It was not too long ago that Romelu Lukaku seemed set to return to Chelsea as the prodigal son, taking his place finally as the rightful heir to Chelsea’s striker-throne. He wasn’t going to come cheap, but the Blues had to replace Diego Costa and the former youth prospect and later loan warrior seemed like a natural choice.
But the cycle was not completed. Manchester United saw an opportunity and gazumped Chelsea, ditching Álvaro Morata’s half-completed transfer in the process. Morata ended up at Chelsea not much later, forever linking the two, then 24-year-old strikers in narrative. And while the former Real Madrid and Juventus man started the better of the two, it’s safe to say that Lukaku (27 goals, 9 assists in all competitions) “won” the first round with Morata (15 goals, 6 assists) yet to truly impress on English soil.
On Saturday, as fate would have it, Chelsea and Manchester United will face each other at Wembley in the 2018 FA Cup Final. There are plenty of connections and narratives between the two teams these days, but Lukaku, provided he’s fit, could be one of the biggest difference-makers. Often criticised for not showing up in big games, Lukaku put the Blues to the sword last time we faced him, scoring one and assisting the other in United’s 2-1 victory at Old Trafford.
And that was not the first time Lukaku showed Chelsea what we’ve been missing out on. He eliminated Chelsea a couple years prior from the FA Cup itself while still with Everton, scoring a brace in the Toffees 2-0 win. Chelsea have kept the “world-class striker” quiet in the other 7 meetings, and now Cahill & Co will likely have to make that and 8th time out of the 10 total if Chelsea are to have much chance. We used to call Lukaku the “completely striker” more in jest than anything, but that’s probably very close to a serious assessment these days.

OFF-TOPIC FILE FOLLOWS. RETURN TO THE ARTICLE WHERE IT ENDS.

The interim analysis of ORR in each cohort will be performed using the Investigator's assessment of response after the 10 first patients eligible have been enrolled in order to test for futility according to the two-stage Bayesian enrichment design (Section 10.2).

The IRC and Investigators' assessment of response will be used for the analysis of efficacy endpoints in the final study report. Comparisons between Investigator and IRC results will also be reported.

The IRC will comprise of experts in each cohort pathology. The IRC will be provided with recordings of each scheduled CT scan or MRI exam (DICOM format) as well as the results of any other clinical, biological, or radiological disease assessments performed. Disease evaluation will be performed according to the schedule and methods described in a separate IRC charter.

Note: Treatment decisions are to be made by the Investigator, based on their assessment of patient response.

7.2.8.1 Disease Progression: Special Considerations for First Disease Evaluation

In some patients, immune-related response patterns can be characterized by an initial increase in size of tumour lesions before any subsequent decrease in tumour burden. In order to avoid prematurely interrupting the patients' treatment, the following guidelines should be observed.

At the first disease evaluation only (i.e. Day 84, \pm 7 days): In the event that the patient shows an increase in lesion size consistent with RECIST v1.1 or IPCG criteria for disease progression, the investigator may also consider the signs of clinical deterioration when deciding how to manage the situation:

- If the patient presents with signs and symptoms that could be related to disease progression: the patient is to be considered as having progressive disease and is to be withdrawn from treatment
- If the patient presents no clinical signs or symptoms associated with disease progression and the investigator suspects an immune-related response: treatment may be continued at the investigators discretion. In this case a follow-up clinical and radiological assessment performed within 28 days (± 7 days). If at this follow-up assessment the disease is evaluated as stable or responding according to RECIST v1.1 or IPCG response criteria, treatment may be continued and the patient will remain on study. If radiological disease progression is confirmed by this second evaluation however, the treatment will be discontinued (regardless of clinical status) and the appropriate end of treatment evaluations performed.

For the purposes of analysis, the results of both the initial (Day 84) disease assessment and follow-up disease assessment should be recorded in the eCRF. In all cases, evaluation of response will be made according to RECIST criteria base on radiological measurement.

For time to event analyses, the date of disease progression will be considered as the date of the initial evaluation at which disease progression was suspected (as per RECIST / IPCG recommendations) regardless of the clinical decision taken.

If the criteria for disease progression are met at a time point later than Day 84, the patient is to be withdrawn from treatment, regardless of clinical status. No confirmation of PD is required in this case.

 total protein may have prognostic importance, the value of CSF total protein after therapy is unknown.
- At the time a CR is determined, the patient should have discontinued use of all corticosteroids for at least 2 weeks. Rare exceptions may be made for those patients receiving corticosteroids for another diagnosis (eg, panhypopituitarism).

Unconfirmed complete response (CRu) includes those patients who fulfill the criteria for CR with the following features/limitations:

“When he was here, he had talent but he was very young. He’s developed into a world-class striker so credit to him.”
”Sometimes when you’re at a club like Chelsea you feel sorry when you see a player move on. Naturally some progress and some don’t, but you don’t hear about the ones that don’t.”
“We all know it’s hard to have time to come in as a young player - maybe the club and the supporters give you seven, eight, nine games where you’re rusty and not performing. It’s difficult to do that.”
”They’ve then gone on and developed elsewhere and he’s gone on to be a top player. I’ve played and trained against him loads of times and it’ll be difficult [on Saturday].”
There is a chance that Lukaku may not be fit or may be only fit for the bench. United are keeping his fitness a closely guarded secret, though they’ve had their issues with scoring, in general, even with Big Rom playing. Even José Mourinho recognises this issue.
United of course have plenty of other threats as well. Paul Pogba is flourishing in a three-man midfield and Alexis Sánchez, who scored against us in last year’s FA Cup final to give Arsène Wenger the last trophy of his Arsenal career, is finally finding his feet in Manchester as well. Lukaku’s absence would probably make Chelsea’s job easier, but not by much especially considering our current run of form.
“Everyone can see [Lukaku’s] attributes: pace, power, strength and he can finish. His goal-scoring record is very good.”
”But we’re not focusing on one player in their team. We’re respectful of the fact that they have numerous players who can turn a game on its head, as do we.”
-Gary Cahill; source: Evening Standard
As it is often the case with Mourinho’s teams, individual quality, passion, and commitment will make a big difference in determining the winner. Whichever set of players actually show up, will likely be the ones lifting the trophy in the end.